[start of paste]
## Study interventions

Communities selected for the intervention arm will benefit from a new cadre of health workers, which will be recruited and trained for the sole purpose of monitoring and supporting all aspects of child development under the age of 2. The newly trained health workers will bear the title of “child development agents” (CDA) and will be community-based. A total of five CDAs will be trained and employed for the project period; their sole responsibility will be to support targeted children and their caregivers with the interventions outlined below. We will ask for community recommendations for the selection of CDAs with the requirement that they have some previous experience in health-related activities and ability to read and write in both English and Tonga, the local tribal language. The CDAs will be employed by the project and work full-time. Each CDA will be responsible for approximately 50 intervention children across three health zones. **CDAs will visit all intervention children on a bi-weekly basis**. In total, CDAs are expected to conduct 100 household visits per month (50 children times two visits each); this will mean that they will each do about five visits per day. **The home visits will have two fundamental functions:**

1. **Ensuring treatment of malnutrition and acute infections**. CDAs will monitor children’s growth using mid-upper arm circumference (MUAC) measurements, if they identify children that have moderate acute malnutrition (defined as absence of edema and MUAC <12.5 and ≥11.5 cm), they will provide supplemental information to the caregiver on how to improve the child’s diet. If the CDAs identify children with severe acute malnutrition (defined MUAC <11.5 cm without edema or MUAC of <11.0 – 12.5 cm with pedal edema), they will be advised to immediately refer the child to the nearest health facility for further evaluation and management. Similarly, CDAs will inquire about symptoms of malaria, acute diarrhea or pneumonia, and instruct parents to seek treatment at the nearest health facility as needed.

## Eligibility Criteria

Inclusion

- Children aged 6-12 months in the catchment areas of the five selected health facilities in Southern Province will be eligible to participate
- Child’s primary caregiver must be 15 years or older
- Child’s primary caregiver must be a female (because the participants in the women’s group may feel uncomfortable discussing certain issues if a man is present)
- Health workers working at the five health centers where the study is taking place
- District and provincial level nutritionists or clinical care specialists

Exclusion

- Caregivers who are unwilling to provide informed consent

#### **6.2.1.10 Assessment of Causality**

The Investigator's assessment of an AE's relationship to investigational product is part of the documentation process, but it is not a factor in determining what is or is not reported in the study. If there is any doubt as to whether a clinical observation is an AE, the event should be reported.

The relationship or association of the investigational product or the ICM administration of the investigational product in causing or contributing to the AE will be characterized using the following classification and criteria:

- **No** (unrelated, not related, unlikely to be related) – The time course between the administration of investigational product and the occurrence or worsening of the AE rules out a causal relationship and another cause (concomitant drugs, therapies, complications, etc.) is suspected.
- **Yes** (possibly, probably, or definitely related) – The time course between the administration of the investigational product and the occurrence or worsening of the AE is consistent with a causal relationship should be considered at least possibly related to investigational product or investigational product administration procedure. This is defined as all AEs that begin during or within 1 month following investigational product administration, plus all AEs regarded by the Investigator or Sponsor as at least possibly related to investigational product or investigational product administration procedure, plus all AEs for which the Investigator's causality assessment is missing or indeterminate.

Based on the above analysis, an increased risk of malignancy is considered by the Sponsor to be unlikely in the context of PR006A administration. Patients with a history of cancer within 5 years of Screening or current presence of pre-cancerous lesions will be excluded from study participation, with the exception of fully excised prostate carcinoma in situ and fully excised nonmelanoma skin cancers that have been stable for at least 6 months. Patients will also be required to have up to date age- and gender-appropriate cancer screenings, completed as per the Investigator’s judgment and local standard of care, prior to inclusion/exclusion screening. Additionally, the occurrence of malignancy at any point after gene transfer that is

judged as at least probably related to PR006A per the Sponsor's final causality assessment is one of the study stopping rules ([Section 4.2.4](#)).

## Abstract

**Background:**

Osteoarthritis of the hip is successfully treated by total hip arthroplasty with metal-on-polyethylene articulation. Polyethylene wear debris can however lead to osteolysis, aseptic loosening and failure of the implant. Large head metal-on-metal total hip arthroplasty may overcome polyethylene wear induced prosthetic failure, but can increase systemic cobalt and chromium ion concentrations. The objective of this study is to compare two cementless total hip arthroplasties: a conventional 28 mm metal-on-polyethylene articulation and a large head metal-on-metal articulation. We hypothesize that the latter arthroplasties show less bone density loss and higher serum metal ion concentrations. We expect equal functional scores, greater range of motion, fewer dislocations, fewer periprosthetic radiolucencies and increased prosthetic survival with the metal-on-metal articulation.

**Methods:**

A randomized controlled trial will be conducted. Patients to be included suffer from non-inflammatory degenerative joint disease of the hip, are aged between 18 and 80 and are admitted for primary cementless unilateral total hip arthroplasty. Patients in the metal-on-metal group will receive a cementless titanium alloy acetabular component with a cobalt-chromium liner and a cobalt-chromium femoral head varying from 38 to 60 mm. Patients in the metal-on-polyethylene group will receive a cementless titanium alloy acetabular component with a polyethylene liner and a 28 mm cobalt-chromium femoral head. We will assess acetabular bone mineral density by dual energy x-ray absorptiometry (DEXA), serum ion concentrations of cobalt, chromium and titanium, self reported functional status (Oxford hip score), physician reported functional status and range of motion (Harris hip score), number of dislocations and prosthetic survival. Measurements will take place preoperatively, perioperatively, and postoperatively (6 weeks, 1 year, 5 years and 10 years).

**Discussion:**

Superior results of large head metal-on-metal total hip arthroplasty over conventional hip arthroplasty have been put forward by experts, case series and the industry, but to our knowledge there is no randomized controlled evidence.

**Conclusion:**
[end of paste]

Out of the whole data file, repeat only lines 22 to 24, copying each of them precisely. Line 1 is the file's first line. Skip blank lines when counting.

Osteoarthritis of the hip is successfully treated by total hip arthroplasty with metal-on-polyethylene articulation. Polyethylene wear debris can however lead to osteolysis, aseptic loosening and failure of the implant. Large head metal-on-metal total hip arthroplasty may overcome polyethylene wear induced prosthetic failure, but can increase systemic cobalt and chromium ion concentrations. The objective of this study is to compare two cementless total hip arthroplasties: a conventional 28 mm metal-on-polyethylene articulation and a large head metal-on-metal articulation. We hypothesize that the latter arthroplasties show less bone density loss and higher serum metal ion concentrations. We expect equal functional scores, greater range of motion, fewer dislocations, fewer periprosthetic radiolucencies and increased prosthetic survival with the metal-on-metal articulation.

**Methods:**

A randomized controlled trial will be conducted. Patients to be included suffer from non-inflammatory degenerative joint disease of the hip, are aged between 18 and 80 and are admitted for primary cementless unilateral total hip arthroplasty. Patients in the metal-on-metal group will receive a cementless titanium alloy acetabular component with a cobalt-chromium liner and a cobalt-chromium femoral head varying from 38 to 60 mm. Patients in the metal-on-polyethylene group will receive a cementless titanium alloy acetabular component with a polyethylene liner and a 28 mm cobalt-chromium femoral head. We will assess acetabular bone mineral density by dual energy x-ray absorptiometry (DEXA), serum ion concentrations of cobalt, chromium and titanium, self reported functional status (Oxford hip score), physician reported functional status and range of motion (Harris hip score), number of dislocations and prosthetic survival. Measurements will take place preoperatively, perioperatively, and postoperatively (6 weeks, 1 year, 5 years and 10 years).